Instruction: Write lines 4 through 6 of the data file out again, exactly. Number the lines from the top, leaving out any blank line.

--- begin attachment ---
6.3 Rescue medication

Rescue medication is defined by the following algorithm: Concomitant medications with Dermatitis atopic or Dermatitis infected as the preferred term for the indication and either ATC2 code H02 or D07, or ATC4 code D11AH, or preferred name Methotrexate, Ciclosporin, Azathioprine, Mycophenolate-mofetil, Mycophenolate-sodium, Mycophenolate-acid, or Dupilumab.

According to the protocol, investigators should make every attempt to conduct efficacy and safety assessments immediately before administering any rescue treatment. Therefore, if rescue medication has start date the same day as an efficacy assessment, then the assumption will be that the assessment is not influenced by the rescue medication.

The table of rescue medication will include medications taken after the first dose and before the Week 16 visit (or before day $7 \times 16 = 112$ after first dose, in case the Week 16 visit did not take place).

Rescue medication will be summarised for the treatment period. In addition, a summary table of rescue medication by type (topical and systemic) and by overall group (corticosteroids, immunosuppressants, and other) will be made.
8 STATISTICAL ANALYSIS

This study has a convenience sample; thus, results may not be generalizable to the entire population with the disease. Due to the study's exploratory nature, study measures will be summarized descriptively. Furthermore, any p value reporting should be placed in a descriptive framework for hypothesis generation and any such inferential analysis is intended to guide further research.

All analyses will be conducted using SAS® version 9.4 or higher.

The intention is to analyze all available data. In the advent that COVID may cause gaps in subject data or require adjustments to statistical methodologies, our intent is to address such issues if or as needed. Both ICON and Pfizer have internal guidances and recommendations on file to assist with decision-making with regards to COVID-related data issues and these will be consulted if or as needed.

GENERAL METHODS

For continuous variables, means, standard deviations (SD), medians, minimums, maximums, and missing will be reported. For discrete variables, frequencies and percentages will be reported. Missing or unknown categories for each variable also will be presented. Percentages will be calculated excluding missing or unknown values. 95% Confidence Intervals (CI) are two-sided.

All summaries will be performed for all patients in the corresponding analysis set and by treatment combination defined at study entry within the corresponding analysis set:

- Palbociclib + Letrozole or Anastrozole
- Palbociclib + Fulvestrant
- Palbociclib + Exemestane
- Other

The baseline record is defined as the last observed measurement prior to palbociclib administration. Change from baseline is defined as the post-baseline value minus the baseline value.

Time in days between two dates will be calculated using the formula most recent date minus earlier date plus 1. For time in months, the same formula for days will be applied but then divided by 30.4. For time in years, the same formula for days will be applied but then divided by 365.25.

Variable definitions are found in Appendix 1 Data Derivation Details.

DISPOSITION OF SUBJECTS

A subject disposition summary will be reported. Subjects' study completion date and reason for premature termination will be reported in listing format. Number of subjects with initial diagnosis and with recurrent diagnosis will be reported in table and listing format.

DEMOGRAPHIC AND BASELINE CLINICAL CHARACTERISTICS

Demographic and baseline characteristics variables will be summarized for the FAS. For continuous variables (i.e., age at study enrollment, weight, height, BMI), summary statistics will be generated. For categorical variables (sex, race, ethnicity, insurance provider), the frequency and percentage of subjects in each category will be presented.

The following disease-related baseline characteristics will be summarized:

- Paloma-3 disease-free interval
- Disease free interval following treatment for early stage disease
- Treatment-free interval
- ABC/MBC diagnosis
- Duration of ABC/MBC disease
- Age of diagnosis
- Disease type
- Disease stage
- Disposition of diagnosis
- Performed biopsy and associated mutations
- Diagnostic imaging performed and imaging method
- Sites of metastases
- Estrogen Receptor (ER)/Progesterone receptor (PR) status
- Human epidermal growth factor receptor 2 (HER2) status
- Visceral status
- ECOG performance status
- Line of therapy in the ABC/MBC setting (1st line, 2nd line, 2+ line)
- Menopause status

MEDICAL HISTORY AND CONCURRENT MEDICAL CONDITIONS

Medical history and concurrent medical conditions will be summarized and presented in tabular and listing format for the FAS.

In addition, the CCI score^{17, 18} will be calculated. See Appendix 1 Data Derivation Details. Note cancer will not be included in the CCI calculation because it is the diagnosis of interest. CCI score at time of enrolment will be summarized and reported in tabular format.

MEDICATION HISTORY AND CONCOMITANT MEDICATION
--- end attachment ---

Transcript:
The table of rescue medication will include medications taken after the first dose and before the Week 16 visit (or before day $7 \times 16 = 112$ after first dose, in case the Week 16 visit did not take place).

Rescue medication will be summarised for the treatment period. In addition, a summary table of rescue medication by type (topical and systemic) and by overall group (corticosteroids, immunosuppressants, and other) will be made.
8 STATISTICAL ANALYSIS